Astronomers are getting clearer views of alien worlds. This month, a research team published the first ever "weather" map of an exoplanet (a planet outside our solar system). Another group took the temperature of an exoplanet that glows like a hot coal. And recent data from a planet-hunting satellite has led scientists to think that they can at last detect exoplanets as small as Earth.
Most of the 230-plus exoplanets so far discovered have revealed themselves by the way they tug on their parent star. It's like inferring the presence of an unseen animal by the way bushes wiggle.
Now a new detection technique is coming into its own: When viewed from Earth, 17 exoplanets pass in front of their star. This eclipse dims the star's light, revealing the planet's presence. The way light from the star system changes during the eclipse, as well as when the planet passes behind the star, helps scientists assess the spectrum of light coming from, or absorbed by, the planet itself. That, in turn, allows estimates of the planet's temperature and chemical composition.
That's how Heather Knutson at Harvard University and colleagues got what she calls "our first good look at an alien world." Labeled HD 189733b, it lies 60 light-years away in the constellation Vulpecula. The planet is a little larger and more massive than Jupiter. Two weeks ago, the scientists explained in Nature how they used about a quarter-million data points gathered by NASA's Spitzer infrared-observing satellite to map the distribution of temperature over the planet. Temperatures range from 1,200 degrees F. on the night side to 1,700 degrees F. on the sunny side. Inferring winds from the temperature distribution, they estimate that this planet has powerful jet streams that "may blow as fast as 6,000 miles per hour." Earlier study of the planet had shown no sign of water or other distinctive molecules expected to be in the planet's atmosphere. Something may be hiding them. For now, at least, astronomers have a crude "weather" map.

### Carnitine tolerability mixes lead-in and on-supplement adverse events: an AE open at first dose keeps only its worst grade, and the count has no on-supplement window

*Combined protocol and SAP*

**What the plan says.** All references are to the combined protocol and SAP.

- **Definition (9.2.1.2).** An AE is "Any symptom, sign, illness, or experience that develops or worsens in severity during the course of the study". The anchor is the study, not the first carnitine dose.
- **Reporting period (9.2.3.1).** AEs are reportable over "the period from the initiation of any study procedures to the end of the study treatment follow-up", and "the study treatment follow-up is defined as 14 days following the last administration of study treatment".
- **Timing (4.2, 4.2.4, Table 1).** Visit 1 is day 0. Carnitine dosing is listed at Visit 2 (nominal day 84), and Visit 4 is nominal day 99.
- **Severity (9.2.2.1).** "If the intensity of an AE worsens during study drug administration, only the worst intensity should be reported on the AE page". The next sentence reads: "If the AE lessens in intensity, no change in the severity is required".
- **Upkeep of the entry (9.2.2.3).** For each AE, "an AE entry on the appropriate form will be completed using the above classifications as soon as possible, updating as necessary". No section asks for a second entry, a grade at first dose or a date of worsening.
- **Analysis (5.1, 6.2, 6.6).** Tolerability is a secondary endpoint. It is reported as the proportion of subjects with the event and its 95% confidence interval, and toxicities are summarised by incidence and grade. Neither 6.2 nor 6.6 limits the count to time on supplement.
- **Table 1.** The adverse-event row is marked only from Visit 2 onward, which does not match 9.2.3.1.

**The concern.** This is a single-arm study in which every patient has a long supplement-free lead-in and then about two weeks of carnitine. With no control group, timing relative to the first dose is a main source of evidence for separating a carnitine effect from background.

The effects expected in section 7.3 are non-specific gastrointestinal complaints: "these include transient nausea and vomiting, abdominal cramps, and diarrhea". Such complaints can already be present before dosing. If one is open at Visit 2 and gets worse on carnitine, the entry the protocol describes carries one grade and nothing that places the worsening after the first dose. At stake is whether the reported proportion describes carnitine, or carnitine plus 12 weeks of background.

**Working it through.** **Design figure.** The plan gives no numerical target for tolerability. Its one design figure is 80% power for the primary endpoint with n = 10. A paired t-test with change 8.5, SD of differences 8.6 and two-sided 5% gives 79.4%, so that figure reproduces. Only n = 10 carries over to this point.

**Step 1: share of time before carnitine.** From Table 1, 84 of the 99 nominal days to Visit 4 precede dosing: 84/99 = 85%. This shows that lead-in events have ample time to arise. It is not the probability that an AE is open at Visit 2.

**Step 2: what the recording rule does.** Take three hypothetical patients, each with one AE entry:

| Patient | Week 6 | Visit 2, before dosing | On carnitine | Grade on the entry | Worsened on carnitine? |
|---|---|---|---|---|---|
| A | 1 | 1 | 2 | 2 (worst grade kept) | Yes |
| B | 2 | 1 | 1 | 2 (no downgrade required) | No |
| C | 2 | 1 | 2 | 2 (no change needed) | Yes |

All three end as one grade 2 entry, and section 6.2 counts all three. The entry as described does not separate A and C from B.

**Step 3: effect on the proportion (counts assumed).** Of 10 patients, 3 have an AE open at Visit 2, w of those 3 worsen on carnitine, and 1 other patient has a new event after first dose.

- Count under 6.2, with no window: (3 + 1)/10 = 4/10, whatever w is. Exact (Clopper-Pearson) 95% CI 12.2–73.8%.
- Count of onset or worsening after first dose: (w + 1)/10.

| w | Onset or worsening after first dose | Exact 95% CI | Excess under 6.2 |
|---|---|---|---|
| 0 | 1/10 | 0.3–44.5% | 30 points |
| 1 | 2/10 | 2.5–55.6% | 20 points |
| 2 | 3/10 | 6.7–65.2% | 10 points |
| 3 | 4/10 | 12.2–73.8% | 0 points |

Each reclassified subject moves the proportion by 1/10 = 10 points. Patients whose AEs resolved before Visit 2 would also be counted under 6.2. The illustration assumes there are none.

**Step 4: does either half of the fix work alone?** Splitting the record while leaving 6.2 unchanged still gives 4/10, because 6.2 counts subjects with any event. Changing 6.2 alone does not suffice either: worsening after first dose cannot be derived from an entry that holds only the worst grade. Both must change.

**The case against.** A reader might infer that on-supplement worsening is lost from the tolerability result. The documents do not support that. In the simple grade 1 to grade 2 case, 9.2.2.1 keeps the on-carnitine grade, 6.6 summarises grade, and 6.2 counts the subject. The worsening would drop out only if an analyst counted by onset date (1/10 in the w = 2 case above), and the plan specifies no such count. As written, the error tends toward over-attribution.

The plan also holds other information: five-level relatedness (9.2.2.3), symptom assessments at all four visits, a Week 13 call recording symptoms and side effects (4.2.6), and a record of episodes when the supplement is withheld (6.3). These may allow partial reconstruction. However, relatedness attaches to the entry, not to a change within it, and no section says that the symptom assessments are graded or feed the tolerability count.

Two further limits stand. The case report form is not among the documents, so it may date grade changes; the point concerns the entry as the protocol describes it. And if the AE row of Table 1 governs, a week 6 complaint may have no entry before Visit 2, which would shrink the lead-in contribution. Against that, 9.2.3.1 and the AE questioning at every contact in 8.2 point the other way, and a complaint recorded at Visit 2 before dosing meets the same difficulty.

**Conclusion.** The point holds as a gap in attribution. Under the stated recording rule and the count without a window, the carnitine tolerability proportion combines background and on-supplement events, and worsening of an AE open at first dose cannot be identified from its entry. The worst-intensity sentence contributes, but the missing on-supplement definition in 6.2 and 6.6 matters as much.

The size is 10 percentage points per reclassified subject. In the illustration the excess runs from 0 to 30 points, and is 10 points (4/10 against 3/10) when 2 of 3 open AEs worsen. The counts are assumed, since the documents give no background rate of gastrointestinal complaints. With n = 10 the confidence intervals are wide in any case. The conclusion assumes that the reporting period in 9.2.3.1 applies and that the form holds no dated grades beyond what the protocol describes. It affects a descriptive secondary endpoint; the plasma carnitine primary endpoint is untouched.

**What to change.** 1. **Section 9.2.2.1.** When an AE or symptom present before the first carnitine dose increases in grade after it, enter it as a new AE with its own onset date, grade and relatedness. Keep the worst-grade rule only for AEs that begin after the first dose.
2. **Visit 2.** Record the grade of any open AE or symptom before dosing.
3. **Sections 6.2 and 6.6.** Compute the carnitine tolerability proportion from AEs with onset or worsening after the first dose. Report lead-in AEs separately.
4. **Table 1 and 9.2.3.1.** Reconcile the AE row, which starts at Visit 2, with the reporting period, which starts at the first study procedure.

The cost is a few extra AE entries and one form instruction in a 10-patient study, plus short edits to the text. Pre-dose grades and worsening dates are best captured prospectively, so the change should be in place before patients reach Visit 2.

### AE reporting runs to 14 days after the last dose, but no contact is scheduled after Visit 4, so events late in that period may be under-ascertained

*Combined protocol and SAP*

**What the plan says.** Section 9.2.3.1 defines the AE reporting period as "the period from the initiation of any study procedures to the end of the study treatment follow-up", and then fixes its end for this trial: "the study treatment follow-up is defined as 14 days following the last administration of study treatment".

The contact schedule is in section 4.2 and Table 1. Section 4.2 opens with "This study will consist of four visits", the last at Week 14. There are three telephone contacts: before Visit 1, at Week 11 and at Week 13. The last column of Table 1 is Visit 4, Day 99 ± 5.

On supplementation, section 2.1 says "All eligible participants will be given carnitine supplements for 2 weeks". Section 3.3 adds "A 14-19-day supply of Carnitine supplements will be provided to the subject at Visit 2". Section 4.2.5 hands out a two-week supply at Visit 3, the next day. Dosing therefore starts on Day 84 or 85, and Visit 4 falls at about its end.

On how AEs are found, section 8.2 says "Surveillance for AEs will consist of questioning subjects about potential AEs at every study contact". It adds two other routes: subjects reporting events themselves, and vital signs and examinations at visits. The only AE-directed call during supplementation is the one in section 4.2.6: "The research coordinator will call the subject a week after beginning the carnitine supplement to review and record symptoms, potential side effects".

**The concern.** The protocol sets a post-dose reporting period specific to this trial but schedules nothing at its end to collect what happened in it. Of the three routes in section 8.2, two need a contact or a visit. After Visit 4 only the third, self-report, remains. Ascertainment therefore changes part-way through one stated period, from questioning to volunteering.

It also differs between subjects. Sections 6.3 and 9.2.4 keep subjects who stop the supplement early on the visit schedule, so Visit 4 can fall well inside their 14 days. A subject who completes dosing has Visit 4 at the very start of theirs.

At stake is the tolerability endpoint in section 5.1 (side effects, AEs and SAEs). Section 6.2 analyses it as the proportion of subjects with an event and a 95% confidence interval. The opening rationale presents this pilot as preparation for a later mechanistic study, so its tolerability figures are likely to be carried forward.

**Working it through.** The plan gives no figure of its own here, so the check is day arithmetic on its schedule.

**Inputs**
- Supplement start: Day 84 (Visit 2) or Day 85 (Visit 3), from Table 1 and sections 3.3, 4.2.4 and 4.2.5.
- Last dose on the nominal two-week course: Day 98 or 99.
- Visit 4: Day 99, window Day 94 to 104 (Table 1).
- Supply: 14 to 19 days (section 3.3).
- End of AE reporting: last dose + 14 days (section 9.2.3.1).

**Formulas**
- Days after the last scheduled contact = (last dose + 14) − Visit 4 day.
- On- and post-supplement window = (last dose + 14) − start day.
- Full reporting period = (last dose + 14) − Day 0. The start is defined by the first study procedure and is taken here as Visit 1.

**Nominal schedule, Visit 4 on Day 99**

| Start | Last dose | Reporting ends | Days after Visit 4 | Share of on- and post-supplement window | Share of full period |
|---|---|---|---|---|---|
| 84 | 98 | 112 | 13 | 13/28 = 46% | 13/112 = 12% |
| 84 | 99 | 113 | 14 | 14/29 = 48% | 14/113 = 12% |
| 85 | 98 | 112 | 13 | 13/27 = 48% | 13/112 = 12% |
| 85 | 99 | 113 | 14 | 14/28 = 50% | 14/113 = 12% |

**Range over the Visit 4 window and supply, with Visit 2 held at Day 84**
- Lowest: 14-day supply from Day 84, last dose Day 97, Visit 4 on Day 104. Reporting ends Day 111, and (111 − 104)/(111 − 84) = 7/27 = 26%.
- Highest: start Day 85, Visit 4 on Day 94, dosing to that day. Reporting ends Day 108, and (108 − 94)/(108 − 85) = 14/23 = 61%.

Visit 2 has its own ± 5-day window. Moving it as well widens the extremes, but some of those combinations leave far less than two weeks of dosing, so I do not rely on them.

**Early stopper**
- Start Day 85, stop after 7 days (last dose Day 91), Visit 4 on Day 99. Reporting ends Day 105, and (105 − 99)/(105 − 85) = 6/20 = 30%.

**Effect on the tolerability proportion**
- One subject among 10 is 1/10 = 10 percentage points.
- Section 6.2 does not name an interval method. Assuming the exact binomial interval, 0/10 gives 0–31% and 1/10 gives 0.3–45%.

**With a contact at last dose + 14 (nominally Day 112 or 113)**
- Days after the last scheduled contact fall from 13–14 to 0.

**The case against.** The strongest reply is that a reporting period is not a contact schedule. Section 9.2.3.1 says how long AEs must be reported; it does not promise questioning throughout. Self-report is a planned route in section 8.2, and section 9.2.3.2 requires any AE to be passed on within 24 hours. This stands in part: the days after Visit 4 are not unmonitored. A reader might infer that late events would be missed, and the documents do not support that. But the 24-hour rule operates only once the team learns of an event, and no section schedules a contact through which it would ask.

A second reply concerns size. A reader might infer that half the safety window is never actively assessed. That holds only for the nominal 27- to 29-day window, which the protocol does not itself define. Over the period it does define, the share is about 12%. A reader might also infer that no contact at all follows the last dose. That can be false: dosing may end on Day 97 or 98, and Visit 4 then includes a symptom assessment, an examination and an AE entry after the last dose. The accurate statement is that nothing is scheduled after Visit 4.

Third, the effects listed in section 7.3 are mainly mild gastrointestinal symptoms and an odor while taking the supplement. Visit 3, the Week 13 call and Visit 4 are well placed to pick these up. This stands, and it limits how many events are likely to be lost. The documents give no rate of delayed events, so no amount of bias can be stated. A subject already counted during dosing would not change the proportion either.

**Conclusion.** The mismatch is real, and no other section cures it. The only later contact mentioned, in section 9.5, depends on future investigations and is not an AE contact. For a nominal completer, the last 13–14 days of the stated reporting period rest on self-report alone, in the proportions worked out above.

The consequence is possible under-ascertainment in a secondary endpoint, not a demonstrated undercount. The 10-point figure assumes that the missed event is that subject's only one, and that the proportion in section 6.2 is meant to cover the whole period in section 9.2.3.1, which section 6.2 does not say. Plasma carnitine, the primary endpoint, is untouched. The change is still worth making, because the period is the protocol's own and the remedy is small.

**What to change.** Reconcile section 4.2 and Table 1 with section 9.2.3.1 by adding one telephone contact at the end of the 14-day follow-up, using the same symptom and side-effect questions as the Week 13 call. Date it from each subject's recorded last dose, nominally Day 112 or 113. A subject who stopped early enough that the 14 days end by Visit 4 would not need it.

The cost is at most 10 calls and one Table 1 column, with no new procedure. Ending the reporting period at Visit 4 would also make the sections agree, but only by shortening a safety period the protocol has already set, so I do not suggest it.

Meanwhile, Joseph Harrington at the University of Central Florida in Orlando and colleagues described in Nature their study of another exoplanet, one Professor Harrington calls "simply the most bizarre planet." Labeled HD 149026b, the planet is a bit smaller than Saturn. It's 279 light-years away in the constellation Hercules. At a sizzling 3,700 degrees F., it's the hottest planet known. Harrington says it's "like a hot coal in space." It's so hot that no one, including Harrington, knows what to make of it.
Europe's COROT satellite should accelerate this research into transiting exoplanets. Its instruments that observe the transiting planets demonstrate a degree of accuracy that should allow it to detect planets three times smaller than its designers had thought possible. "We can expect great discoveries in the future," says COROT project scientist Malcolm Fridlund.